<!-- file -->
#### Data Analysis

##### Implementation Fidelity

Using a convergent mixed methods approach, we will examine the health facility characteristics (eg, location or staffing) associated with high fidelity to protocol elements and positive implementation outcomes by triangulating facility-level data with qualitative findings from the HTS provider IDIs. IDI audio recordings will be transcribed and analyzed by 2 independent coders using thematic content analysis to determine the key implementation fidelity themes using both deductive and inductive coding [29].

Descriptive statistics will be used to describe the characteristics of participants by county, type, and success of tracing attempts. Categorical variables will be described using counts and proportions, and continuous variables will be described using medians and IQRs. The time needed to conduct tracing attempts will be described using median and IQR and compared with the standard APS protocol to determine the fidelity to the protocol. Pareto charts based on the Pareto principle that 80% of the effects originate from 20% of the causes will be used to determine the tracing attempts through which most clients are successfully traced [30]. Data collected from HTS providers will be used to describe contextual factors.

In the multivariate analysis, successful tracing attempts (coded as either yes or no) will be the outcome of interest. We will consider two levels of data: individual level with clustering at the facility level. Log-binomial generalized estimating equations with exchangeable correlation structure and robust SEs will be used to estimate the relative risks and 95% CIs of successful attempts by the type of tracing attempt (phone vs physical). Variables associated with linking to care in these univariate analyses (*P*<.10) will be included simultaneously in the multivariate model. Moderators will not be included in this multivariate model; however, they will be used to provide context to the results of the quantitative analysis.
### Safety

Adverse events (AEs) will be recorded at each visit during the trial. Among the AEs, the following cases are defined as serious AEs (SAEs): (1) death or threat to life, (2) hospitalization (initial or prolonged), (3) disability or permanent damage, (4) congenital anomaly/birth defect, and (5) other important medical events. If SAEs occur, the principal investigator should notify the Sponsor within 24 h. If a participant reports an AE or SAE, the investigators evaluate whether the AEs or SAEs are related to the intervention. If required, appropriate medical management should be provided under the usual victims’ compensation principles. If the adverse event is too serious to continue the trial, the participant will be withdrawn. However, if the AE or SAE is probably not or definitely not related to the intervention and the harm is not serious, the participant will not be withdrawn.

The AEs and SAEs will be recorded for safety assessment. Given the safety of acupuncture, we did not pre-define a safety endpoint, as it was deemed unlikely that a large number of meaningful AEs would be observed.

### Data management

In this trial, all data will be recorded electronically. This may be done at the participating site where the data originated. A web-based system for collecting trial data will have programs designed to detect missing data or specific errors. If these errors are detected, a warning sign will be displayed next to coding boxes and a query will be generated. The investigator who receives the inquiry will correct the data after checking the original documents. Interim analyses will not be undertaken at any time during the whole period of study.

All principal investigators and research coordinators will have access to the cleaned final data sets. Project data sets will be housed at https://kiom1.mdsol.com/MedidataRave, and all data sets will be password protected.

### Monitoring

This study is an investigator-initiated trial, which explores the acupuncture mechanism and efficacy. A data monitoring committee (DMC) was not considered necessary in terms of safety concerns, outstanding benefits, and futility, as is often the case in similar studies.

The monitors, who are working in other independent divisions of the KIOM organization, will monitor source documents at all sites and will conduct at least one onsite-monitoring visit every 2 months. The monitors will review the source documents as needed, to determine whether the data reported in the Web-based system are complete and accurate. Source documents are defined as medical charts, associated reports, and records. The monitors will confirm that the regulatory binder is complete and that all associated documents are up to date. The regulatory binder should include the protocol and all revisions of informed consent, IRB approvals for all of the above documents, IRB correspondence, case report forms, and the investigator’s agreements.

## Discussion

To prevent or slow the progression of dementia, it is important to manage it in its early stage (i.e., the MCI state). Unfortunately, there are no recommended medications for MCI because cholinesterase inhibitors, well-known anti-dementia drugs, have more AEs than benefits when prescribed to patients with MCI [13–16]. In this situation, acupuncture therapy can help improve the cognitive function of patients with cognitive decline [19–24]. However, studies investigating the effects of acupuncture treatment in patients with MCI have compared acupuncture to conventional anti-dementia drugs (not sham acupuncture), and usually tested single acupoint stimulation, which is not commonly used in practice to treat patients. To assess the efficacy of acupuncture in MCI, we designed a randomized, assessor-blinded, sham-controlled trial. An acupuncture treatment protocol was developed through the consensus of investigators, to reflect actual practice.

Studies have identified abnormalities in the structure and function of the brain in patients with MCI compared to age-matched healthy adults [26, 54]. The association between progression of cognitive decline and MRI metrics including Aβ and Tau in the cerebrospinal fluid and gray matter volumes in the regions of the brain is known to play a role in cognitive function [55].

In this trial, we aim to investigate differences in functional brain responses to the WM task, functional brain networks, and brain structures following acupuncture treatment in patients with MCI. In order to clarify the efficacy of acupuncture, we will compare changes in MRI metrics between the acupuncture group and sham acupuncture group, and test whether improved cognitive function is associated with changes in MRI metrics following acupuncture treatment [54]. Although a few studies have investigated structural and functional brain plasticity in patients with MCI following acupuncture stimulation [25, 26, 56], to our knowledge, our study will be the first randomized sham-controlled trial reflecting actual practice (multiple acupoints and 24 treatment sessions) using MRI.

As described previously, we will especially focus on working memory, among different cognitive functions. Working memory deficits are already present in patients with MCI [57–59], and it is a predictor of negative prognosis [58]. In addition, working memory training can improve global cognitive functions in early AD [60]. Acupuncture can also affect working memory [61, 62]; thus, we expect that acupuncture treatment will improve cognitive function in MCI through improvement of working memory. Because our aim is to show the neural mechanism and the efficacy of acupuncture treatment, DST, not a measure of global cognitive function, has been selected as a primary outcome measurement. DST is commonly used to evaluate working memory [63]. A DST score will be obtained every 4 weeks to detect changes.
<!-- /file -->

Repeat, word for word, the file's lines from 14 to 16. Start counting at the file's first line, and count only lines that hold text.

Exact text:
The monitors, who are working in other independent divisions of the KIOM organization, will monitor source documents at all sites and will conduct at least one onsite-monitoring visit every 2 months. The monitors will review the source documents as needed, to determine whether the data reported in the Web-based system are complete and accurate. Source documents are defined as medical charts, associated reports, and records. The monitors will confirm that the regulatory binder is complete and that all associated documents are up to date. The regulatory binder should include the protocol and all revisions of informed consent, IRB approvals for all of the above documents, IRB correspondence, case report forms, and the investigator’s agreements.

## Discussion

To prevent or slow the progression of dementia, it is important to manage it in its early stage (i.e., the MCI state). Unfortunately, there are no recommended medications for MCI because cholinesterase inhibitors, well-known anti-dementia drugs, have more AEs than benefits when prescribed to patients with MCI [13–16]. In this situation, acupuncture therapy can help improve the cognitive function of patients with cognitive decline [19–24]. However, studies investigating the effects of acupuncture treatment in patients with MCI have compared acupuncture to conventional anti-dementia drugs (not sham acupuncture), and usually tested single acupoint stimulation, which is not commonly used in practice to treat patients. To assess the efficacy of acupuncture in MCI, we designed a randomized, assessor-blinded, sham-controlled trial. An acupuncture treatment protocol was developed through the consensus of investigators, to reflect actual practice.